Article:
Please find below a curated list of 83 of The Best Shrines Quotes by notable women and men. Please consider sharing with others any of the Shrines Quotes that resonate.
I have been given many teachings by Sarutahiko-no-O-Kami. OKami told me, ‘By the work of Takehaya Susanowo no Mikoto, you will worship the Ame no Murakumo KuKamisamuhara Ryu O (Kami of Takemusu) and build an Aiki shrine and dojo.’ Then I built the Aiki shrine and dojo in Iwama, Ibaragi prefecture in 1940.
The usual struggle squeezing my bloated Citroën, absurdly named Picasso, in or out of any old Italian town. I should be taking a year over this and doing it on a donkey. Eventually found the road to the church of the Madonna of San Biagio, a foursquare temple sitting all alone in the plain. Sangallo’s fantasy of the Doric order in honey-colored sandstone, with shell-niches, rosettes, oculi under heavy entablatures. Any one ignorant of geometry scarcely dare enter this shrine to number, measure, and weight. So clean and crisp I could eat it for breakfast.
The daily disappearance and the subsequent rise of the sun appeared to many of the ancients as a true resurrection; thus, while the east came to be regarded as the source of light and warmth, happiness and glory, the west was associated with darkness and chill, decay and death. This led to the custom of burying the dead so as to face the east when they rose again, and of building temples and shrines with an opening toward the east. To effect this, Vitruvius, two thousand years ago, gave precise rules, which are still followed by Christian architects.
There was no manifestation of contemporary culture that did not indicate to my grandmother how steadfast was the nation’s decline, how merciless our mental and moral deterioration, how swiftly all-embracing our final decadence. I never saw her read a book again; but she referred to books often – as if they were shrines and cathedrals of learning that television had plundered and then abandoned.
Of everything that man erects and builds in his urge for living nothing is in my eyes better and more valuable than bridges. They are more important than houses, more sacred than shrines. Belonging to everyone and being equal to everyone, useful, always built with a sense, on the spot where most human needs are crossing, they are more durable than other buildings and they do not serve for anything secret or bad.
My stepfather used to be a clown in The Shrine Circus. He took me backstage when I was 23. I saw three elephants chained to the cement floor in the warehouse of the Michigan State Fairgrounds. Sadness, hopelessness and fear were emanating from their eyes, from their bodies. They were swaying neurotically from side to side. A monkey was screaming in his cage, grabbing the bars of his prison. Two tigers were pacing feverishly in their tiny cages. Cruelty was staring me in the face. I knew something was wrong. If you pay attention to energy, you can tell when a fellow being is in peril.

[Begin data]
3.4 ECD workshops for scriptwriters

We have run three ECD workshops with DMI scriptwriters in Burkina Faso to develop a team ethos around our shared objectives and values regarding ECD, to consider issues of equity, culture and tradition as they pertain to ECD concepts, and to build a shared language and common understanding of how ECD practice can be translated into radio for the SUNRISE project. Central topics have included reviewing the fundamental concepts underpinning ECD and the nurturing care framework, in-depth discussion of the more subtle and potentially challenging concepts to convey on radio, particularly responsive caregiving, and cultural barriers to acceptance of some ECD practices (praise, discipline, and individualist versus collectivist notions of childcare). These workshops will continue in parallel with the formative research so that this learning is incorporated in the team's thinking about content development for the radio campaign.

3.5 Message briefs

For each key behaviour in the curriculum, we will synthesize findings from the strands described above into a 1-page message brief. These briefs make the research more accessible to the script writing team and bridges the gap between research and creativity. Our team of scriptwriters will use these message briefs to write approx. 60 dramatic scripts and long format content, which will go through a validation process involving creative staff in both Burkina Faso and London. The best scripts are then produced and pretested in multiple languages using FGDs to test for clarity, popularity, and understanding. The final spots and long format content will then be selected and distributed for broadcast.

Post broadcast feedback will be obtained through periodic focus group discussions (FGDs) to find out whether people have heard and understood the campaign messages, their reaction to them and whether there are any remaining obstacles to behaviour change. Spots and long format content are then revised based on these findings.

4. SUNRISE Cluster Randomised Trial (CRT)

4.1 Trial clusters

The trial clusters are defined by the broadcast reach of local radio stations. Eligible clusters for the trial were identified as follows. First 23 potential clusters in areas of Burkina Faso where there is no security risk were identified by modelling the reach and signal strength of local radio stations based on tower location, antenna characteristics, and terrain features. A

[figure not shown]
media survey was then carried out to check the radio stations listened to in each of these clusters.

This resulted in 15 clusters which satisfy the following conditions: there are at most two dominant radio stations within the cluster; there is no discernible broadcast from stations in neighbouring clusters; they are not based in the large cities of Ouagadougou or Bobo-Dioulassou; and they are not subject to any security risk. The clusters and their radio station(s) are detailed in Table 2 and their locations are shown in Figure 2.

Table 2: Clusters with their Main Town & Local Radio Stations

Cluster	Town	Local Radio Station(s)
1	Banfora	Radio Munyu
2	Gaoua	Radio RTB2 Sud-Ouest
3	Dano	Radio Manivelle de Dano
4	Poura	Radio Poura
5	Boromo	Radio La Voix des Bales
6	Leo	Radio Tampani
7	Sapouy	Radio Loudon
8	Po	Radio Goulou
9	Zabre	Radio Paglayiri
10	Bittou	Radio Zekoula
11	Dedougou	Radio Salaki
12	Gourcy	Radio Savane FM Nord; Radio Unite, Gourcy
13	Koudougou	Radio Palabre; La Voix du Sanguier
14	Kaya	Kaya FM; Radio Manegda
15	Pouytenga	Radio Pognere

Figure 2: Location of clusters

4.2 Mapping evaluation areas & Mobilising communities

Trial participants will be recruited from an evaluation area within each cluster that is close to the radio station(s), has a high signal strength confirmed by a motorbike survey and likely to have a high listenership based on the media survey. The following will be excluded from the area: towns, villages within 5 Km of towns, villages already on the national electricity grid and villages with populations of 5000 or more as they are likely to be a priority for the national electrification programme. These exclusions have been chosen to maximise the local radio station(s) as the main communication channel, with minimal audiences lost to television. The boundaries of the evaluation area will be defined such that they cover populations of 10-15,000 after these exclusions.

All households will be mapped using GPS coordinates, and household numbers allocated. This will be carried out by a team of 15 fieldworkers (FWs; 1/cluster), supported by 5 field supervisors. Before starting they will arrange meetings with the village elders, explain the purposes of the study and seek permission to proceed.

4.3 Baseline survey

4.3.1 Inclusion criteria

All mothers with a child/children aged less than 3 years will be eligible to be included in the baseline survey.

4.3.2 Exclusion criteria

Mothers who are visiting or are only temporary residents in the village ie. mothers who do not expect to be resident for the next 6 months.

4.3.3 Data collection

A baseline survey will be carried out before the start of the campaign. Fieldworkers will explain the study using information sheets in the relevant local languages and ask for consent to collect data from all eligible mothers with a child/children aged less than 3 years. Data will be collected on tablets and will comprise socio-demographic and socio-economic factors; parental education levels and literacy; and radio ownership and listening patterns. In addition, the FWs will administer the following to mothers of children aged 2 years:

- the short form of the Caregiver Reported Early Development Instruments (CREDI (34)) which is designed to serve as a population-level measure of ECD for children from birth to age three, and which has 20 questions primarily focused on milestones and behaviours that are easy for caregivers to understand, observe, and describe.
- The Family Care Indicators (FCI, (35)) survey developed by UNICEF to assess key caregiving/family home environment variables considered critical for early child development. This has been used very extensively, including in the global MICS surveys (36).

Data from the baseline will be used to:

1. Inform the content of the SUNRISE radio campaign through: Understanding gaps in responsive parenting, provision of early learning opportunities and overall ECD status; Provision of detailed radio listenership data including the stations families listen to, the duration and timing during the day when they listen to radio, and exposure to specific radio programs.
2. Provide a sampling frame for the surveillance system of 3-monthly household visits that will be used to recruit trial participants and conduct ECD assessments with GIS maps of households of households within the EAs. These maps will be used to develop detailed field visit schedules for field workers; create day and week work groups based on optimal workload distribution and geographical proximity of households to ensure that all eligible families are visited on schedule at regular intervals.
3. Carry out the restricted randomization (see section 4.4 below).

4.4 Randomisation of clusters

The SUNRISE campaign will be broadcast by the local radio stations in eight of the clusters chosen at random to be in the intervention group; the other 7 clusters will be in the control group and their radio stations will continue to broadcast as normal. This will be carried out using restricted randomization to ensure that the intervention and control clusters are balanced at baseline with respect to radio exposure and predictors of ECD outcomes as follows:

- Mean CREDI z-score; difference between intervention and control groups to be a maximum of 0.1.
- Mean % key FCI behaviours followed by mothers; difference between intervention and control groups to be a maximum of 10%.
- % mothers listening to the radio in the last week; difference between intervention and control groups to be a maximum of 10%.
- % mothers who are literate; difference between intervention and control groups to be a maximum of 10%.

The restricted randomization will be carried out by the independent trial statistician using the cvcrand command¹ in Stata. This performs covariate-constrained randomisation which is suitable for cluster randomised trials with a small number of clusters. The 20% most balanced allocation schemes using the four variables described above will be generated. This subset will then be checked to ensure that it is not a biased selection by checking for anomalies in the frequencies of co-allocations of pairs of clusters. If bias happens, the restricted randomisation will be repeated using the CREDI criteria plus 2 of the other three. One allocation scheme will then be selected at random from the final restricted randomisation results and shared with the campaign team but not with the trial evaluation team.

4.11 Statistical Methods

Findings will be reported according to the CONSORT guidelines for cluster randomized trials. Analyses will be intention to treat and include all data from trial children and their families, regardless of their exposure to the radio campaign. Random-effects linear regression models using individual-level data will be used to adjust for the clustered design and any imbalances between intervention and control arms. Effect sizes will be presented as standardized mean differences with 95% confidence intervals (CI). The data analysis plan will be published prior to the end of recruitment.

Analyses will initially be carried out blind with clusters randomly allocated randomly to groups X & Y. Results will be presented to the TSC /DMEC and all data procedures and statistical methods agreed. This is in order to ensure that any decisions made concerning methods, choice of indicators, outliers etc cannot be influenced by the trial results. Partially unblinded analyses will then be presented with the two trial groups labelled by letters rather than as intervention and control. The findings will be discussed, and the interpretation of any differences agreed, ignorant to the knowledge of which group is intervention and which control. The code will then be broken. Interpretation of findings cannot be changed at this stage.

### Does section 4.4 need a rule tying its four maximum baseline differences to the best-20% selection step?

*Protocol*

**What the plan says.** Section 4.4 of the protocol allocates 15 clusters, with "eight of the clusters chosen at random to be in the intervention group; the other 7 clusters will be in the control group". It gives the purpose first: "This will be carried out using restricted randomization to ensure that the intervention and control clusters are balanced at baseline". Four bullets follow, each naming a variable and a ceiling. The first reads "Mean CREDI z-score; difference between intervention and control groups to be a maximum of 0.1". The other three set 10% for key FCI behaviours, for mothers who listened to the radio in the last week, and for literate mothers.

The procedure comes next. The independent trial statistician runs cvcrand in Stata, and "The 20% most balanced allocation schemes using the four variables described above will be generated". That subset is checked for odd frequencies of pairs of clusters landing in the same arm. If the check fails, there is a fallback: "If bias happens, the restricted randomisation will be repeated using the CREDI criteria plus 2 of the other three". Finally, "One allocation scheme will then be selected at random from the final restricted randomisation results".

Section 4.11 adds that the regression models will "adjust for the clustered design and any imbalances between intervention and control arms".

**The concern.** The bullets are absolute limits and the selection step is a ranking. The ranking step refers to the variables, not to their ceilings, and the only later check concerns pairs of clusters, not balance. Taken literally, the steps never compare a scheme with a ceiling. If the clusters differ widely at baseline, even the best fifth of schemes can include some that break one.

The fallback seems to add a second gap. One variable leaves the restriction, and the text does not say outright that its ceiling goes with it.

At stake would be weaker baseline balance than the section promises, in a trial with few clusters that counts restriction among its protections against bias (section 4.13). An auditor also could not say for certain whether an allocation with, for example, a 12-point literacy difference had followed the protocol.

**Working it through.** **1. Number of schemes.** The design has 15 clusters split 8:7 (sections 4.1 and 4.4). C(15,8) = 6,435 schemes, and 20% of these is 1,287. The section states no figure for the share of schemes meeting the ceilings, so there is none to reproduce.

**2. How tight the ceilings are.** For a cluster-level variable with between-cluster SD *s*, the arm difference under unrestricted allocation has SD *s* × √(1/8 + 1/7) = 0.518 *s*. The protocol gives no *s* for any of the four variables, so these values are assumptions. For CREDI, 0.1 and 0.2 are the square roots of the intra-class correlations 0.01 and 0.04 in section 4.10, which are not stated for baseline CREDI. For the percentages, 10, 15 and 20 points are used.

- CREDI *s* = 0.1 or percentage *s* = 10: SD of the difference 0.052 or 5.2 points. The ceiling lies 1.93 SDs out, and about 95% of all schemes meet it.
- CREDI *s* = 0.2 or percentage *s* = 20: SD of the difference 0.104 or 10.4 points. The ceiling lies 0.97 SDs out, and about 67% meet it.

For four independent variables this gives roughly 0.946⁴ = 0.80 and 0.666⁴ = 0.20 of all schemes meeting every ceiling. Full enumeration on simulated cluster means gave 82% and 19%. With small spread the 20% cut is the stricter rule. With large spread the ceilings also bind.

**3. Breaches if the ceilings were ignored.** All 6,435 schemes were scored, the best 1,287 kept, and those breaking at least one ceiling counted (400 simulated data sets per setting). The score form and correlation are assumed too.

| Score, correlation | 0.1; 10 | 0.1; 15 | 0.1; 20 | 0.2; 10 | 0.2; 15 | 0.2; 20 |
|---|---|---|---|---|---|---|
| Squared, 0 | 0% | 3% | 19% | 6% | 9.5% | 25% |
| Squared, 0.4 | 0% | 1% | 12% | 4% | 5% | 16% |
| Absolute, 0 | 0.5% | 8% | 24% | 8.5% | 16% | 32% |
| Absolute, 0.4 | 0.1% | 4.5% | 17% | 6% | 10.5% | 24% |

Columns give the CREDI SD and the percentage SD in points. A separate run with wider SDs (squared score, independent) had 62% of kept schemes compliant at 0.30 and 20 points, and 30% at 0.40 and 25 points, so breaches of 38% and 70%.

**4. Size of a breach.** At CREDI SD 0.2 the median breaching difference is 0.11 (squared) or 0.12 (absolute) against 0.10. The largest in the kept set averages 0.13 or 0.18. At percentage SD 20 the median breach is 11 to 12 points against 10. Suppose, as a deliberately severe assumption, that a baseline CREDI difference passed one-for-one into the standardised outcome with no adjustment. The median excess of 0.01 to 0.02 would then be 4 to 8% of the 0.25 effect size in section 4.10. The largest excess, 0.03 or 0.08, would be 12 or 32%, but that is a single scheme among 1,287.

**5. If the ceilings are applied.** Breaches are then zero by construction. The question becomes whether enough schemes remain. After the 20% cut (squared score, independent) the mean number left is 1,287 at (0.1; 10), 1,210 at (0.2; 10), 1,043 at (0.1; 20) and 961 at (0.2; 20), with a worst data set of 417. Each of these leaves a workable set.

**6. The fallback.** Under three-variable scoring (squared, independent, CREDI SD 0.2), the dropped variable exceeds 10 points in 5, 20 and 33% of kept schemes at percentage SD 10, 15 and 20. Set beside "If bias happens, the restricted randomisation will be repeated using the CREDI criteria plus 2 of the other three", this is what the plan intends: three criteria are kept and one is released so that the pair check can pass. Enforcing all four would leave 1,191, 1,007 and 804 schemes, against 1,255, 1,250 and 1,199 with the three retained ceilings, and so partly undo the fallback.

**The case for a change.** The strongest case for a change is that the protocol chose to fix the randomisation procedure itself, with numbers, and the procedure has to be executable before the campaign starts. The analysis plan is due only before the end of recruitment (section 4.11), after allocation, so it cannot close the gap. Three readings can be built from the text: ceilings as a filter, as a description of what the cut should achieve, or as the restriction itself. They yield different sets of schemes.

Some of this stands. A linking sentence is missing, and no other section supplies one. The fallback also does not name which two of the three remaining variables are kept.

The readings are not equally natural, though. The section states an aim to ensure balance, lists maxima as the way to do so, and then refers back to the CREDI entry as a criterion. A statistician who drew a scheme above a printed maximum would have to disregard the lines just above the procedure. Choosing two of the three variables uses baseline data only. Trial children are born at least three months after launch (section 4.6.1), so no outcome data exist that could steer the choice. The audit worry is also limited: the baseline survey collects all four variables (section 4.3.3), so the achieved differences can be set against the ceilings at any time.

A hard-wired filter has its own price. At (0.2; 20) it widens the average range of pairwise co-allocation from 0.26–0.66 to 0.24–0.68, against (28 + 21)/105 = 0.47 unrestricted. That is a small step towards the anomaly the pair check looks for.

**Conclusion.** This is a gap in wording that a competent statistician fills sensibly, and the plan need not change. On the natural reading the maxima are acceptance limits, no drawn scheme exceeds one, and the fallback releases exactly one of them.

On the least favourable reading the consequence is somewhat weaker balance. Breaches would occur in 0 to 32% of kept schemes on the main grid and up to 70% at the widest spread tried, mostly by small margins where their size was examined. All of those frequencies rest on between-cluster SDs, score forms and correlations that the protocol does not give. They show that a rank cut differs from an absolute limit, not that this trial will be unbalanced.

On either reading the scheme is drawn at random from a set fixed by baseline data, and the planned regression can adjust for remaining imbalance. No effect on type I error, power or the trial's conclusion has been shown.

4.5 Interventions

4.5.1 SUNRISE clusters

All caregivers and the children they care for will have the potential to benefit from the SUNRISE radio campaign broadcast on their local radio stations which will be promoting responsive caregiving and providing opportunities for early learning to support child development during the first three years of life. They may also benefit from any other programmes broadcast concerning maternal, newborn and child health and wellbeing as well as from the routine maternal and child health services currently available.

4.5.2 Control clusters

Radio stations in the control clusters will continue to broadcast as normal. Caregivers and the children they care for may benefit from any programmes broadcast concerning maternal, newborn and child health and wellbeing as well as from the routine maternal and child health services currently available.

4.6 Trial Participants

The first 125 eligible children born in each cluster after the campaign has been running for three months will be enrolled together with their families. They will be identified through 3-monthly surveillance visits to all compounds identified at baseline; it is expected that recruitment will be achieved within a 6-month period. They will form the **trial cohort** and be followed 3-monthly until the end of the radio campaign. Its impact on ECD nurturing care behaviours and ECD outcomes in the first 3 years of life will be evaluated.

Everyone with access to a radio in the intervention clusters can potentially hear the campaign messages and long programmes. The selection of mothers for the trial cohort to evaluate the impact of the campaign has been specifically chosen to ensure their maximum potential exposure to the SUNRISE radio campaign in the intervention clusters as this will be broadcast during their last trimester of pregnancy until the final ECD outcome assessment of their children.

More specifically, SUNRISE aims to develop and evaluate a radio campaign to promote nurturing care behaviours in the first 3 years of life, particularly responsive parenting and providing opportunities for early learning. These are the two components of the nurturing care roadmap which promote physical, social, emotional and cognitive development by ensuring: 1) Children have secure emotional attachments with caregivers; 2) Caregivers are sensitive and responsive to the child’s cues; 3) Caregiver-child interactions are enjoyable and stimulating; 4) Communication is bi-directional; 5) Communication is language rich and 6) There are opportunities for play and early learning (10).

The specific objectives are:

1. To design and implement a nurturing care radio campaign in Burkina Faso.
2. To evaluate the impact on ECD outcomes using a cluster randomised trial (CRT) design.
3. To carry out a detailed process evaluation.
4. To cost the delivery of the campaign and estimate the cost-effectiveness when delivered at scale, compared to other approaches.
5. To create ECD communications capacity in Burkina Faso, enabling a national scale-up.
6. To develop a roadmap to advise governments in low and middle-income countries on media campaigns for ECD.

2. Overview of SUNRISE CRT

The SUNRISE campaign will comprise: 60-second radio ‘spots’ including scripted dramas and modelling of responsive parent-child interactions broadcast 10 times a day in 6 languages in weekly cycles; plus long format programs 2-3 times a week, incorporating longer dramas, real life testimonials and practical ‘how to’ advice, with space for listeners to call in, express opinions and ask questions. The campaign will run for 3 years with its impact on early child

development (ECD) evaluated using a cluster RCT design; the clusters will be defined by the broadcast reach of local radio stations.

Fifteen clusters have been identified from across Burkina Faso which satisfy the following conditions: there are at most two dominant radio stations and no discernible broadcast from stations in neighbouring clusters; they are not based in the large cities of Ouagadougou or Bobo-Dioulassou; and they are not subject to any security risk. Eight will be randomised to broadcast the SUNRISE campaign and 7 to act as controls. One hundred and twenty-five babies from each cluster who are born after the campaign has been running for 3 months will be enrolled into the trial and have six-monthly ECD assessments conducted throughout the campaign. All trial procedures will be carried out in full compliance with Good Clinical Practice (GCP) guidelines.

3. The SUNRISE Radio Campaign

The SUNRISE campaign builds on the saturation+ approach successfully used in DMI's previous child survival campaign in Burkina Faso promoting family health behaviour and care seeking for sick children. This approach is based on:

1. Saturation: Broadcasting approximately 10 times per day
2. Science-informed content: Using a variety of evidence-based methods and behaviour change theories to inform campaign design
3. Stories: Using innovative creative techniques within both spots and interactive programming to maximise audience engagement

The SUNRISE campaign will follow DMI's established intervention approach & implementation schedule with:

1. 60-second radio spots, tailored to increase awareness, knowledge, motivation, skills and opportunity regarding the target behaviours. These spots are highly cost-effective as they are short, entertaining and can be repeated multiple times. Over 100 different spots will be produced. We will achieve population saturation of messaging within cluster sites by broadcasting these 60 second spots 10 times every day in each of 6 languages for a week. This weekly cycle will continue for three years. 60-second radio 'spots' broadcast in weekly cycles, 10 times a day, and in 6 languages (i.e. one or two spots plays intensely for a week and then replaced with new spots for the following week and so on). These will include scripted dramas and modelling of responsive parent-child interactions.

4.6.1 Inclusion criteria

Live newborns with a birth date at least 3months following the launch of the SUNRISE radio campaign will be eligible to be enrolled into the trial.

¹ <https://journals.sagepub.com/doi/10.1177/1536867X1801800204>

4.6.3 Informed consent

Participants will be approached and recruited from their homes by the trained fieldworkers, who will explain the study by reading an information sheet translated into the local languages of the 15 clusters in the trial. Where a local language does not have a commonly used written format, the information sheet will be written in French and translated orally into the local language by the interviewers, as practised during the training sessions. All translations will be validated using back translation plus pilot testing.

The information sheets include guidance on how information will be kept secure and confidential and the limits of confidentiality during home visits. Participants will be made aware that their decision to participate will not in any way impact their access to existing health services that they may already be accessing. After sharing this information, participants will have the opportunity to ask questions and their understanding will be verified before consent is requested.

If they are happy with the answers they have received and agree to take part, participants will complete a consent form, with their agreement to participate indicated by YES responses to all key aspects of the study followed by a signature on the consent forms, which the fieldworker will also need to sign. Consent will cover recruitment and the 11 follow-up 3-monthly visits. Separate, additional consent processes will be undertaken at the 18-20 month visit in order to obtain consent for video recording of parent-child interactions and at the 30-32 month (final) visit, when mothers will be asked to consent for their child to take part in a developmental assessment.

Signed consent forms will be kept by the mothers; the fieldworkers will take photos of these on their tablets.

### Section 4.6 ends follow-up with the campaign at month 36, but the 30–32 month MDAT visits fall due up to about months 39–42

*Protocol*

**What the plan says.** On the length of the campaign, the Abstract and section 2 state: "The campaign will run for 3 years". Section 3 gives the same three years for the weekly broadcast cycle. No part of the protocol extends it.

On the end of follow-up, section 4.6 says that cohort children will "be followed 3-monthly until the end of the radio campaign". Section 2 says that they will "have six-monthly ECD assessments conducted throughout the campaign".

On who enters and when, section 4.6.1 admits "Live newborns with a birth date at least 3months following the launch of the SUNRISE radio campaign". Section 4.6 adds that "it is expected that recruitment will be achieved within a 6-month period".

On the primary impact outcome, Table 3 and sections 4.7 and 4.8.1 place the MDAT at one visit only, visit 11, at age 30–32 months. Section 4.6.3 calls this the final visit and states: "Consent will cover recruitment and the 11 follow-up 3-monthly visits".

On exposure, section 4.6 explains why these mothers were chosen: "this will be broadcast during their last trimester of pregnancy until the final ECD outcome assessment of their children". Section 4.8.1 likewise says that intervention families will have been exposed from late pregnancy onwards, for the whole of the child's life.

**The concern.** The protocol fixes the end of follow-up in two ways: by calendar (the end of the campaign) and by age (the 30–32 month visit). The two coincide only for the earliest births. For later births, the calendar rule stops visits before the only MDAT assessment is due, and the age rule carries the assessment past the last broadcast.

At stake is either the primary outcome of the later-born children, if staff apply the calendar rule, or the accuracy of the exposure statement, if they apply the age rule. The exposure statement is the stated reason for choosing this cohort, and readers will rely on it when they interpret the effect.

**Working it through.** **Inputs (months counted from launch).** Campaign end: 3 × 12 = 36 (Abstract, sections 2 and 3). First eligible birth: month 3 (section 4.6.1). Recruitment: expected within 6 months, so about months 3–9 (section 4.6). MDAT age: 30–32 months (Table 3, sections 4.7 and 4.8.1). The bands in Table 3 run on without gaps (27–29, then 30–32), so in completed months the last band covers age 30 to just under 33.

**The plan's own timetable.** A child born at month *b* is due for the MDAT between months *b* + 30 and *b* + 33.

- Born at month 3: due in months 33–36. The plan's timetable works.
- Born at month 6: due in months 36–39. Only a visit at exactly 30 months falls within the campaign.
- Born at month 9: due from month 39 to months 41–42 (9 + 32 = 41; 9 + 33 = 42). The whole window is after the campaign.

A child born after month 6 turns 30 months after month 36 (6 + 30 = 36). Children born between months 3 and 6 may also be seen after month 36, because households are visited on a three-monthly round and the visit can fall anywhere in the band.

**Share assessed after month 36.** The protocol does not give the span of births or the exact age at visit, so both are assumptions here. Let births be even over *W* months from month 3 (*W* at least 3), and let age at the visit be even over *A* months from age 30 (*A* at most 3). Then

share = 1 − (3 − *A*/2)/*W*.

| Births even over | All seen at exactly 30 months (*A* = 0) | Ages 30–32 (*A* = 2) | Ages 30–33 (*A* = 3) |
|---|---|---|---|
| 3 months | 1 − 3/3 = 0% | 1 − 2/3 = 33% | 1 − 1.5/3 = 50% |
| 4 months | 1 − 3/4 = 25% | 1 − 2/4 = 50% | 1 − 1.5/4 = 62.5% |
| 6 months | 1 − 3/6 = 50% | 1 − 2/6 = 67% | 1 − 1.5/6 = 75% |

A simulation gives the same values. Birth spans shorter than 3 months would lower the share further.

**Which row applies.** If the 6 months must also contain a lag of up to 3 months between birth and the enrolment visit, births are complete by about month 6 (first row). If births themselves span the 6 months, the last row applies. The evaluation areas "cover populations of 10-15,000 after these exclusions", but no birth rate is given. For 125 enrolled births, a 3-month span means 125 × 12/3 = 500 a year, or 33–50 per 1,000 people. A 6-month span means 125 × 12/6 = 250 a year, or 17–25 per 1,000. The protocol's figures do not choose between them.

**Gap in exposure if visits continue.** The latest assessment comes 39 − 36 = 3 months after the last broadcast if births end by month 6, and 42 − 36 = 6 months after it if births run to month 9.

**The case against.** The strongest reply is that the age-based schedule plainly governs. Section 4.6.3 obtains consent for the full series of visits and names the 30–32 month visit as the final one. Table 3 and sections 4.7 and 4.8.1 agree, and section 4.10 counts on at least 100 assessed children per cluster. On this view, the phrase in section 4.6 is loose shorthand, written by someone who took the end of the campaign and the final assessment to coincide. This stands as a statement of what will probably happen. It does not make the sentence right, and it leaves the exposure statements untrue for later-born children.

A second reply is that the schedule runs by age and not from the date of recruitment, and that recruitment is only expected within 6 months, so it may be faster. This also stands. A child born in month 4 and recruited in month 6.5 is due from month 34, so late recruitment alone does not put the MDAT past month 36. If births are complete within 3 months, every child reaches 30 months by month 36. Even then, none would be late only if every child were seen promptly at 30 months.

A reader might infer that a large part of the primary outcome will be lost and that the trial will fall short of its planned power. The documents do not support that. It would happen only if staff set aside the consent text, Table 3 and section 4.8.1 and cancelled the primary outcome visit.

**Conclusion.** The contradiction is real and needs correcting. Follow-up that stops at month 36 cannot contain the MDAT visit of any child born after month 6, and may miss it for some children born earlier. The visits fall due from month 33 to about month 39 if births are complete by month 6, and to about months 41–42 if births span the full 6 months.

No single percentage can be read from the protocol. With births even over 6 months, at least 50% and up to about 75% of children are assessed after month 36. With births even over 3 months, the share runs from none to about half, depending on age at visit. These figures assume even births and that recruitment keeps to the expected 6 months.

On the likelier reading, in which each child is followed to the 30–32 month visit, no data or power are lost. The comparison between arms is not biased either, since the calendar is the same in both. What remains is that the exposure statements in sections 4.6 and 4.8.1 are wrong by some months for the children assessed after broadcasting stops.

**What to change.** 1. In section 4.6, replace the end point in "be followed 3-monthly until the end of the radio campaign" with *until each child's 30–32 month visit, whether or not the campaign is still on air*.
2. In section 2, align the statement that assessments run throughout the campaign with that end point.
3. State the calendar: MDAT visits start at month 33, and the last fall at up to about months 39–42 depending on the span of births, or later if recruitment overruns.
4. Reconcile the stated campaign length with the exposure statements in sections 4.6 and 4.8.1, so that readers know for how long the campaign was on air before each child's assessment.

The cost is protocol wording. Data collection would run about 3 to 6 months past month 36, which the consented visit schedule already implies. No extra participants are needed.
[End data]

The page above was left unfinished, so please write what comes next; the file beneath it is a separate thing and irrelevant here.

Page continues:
I think at the moment we did not even want to break the seal [on the inner chamber of the tomb of Tutankhamen], for a feeling of intrusion had descended heavily upon us… We felt that we were in the presence of the dead King and must do him reverence, and in imagination could see the doors of the successive shrines open one.
In Nepal, the phenomenon is reversed. Time is a stick of incense that burns without being consumed. One day can seem like a week; a week, like months. Mornings stretch out and crack their spines with the yogic impassivity of house cats. Afternoons bulge with a succulent ripeness, like fat peaches. There is time enough to do everything – write a letter, eat breakfast, read the paper, visit a shrine or two, listen to the birds, bicycle downtown to change money, buy postcards, shop for Buddhas – and arrive home in time for lunch.
The passion for travelling is, I believe, instinctive in some natures. We have seen men persevere in their enterprises against the most formidable obstacles; and, without means or friends, and even ignorant of the languages of the various countries through which they passed, pursue their perilous journeys into remote places, until, like the knight in the Arabian tale, they succeeded in snatching a memorial from every shrine they visited.